Thursday, December 20, 2012

Infrastructure Readied For LDAP

Sometimes there are circumstances where we know that certain technologies will make us more effective, but we don't have people on staff to implement.  This was the case with LDAP publishing of user accounts.  Clearly it's wonderful, but no one is on staff to properly maintain it.  It's easy to fear the situation where even if one person gets it working, if they are out of the office you have the potential for longer down times if something breaks or fails.  Do you really want System Administrators punching in phone numbers and making updates?  We reached the point where it's needed, we have too many external applications that need shared information.  How best to deploy?

After consideration and discussion we decided to create a screen in our support portal that allows all IT staff to make modifications to basic information and it creates a LDIF file which is housed on the GNOME server.  While we perfect our work flow, these files will be uploaded into the LDAP server by our admins, with the goal of automating that once it's been proven.  This approach is clean to me because we have all of the "source" files out of LDAP.  If something gets damaged, it's easily repaired and recovered.  So I wrote a little vcf2ldif utility that sucked out all of the data out of Evolution/Groupwise and created LDIF files. 

The support portal software already had a "user detail" screen, so the fields that we needed were added to another tab and are easily editable.  When the save button is pressed, it generates a LDIF file with all of the exact formatting that we want and fields locked down from free form text entry when appropriate.  Very easy to use, and integrated into the software used mostly heavily by out support staff.  I saw that LDAP supports a JPG image, so our security guy downloaded all of our photos from our badges and I added a place in the UI to add them.  We can now see the pictures of all employees, which will assist us with identity confirmation.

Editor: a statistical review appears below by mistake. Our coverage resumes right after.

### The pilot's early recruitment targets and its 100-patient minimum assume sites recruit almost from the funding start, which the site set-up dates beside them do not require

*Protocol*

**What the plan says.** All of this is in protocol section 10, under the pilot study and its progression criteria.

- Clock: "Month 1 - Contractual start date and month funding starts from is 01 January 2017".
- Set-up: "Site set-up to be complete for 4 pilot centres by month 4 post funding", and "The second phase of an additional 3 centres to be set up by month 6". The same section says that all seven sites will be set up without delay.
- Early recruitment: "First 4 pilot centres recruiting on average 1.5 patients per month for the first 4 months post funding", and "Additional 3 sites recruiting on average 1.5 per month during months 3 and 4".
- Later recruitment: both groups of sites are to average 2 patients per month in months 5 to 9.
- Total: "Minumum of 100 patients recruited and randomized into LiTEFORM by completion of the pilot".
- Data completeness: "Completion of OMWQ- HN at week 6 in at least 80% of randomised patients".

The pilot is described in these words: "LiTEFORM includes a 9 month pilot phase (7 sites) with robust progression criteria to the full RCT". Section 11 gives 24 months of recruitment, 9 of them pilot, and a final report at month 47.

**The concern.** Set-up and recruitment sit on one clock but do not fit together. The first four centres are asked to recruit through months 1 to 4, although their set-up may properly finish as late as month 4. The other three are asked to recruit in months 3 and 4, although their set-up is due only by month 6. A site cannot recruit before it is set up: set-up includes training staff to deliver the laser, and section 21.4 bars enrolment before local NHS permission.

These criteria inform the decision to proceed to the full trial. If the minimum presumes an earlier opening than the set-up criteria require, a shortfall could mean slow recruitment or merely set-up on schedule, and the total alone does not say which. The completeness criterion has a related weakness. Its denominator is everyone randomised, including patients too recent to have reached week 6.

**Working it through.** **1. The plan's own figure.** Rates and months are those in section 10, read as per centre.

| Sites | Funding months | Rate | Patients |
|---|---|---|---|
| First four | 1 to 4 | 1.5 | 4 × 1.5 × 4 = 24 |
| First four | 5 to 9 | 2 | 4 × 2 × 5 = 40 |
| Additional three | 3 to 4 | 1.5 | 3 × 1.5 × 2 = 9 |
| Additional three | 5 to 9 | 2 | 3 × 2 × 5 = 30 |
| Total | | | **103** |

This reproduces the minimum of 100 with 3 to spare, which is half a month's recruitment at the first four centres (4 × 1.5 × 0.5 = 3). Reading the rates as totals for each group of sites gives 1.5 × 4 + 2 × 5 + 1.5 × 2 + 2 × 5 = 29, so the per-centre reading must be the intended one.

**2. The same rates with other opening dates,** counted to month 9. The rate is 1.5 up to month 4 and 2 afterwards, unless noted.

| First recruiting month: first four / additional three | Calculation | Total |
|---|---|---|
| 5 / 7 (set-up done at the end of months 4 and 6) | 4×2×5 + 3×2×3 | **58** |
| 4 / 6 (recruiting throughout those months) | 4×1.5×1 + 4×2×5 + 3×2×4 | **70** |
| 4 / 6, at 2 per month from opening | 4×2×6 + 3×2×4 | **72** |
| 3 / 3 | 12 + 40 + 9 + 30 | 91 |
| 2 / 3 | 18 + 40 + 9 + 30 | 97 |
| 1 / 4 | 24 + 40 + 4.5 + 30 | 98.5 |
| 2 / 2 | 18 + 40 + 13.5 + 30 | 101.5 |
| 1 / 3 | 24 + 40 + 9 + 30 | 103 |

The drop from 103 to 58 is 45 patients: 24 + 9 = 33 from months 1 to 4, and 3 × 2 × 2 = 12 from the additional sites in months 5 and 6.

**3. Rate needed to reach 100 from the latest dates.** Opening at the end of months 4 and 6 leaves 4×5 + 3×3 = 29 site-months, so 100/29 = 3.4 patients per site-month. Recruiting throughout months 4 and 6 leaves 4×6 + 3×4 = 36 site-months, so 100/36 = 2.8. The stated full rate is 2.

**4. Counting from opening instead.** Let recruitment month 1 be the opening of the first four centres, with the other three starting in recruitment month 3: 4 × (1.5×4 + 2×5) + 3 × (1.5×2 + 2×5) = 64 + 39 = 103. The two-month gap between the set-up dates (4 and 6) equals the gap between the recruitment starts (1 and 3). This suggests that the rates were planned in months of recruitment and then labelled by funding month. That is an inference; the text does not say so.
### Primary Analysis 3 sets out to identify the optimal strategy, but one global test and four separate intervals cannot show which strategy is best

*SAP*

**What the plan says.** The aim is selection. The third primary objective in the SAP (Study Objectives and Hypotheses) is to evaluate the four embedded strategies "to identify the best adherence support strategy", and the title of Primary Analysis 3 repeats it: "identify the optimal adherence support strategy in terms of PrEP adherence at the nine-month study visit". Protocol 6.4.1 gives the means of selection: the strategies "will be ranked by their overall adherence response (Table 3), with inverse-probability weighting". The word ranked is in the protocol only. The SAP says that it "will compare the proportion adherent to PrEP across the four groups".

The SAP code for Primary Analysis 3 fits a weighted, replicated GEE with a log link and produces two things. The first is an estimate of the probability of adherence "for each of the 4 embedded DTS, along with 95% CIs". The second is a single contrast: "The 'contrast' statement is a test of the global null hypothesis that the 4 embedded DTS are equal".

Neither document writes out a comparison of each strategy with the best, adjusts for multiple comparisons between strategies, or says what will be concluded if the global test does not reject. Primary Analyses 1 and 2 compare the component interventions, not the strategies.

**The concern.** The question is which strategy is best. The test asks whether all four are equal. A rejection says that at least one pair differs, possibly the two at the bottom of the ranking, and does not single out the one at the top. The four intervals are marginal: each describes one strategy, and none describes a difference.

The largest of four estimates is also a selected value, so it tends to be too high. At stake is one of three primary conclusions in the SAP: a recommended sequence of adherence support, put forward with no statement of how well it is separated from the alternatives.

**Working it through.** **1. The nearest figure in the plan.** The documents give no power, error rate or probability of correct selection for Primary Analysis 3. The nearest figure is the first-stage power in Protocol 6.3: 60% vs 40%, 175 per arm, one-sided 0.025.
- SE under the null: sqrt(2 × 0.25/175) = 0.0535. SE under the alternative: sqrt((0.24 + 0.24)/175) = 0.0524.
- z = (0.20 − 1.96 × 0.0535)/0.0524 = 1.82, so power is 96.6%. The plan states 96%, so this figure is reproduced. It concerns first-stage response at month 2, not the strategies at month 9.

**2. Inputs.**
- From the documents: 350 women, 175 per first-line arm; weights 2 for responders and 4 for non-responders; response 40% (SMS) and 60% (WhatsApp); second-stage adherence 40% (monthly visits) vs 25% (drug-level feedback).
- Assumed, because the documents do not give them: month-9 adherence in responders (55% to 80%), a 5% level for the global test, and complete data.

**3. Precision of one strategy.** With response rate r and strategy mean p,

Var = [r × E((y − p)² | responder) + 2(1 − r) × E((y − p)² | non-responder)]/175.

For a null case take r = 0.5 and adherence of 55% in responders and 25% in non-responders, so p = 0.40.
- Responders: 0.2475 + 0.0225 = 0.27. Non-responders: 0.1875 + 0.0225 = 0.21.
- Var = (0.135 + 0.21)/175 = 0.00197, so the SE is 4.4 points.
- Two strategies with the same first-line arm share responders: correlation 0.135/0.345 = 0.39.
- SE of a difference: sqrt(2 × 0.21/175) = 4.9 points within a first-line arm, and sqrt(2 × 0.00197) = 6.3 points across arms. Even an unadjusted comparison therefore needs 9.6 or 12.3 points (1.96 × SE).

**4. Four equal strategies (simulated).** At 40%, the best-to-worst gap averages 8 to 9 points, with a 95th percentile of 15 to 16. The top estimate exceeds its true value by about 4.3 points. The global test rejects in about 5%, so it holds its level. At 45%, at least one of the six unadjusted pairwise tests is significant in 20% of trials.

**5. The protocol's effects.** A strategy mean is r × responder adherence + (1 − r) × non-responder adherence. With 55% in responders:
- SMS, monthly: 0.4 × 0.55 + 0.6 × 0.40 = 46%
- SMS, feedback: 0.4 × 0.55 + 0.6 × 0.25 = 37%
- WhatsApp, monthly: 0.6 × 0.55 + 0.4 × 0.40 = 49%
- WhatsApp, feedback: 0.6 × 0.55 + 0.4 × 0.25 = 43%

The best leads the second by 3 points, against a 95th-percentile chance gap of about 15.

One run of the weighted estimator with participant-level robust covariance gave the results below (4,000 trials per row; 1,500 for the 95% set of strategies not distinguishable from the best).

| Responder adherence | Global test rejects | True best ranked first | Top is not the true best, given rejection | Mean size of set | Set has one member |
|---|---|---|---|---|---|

Pictures were also thumbnailed automatically when doing a user name or department search:

After trial and error and a few runs of the vcf2ldif utility, the files were compliant in all fields.  So I did a cat *.ldif > merged.ldif and then ldapadd'd them all into the software with success.  It's a very exciting step, all done easily with open source tools.

And the data was verified with a LDAP browser, and appears as expected:

My current area of focus is now accessing this data from our first new project: Zimbra.  Zimbra supports auto-provisioning, whereby it verifies if you have a mail: LDAP entry and if so, it verifies your password.  If this is the first time you have logged in, all of the phone numbers are downloaded and the account is automatically created.  This will save our support staff a lot of time.

LDAP will also be used for our Wifi, Alfresco and our web proxy appliance in the coming months. 

There are always many ways to accomplish goals, but I think we have found a good balance with our staff size, budget and existing skills.  I'm looking forward to seeing this all deployed.


Cliff said...

*obligatory complaint about UI design*
(kidding! :-)

Dave Richards said...

@cliff: The UI Design Specialist position is unfunded at this time :) Widget layout will get better with time and when I'm sure I don't need more of them.

Aaron C. de Bruyn said...

Are you just using LDAP for address books, or is it also replacing an authentication system. If so, I'm curious what you use to keep username and passwords in sync around your network. Active Directory perhaps?

Anonymous said...

You might want to look at FreeIPA to manage this.

natxete said...

+1 for IPA. Just do not use fedora for it unless you have fun reinstalling your infrastructure every year ;-)

Here you have all the info:

This info is obviously valid for redhat clones.

Cliff said...

@Dave, I was attempting to lampoon the people who have so little to do that they criticize a random guy on the Internet while he gets shit done. :-)

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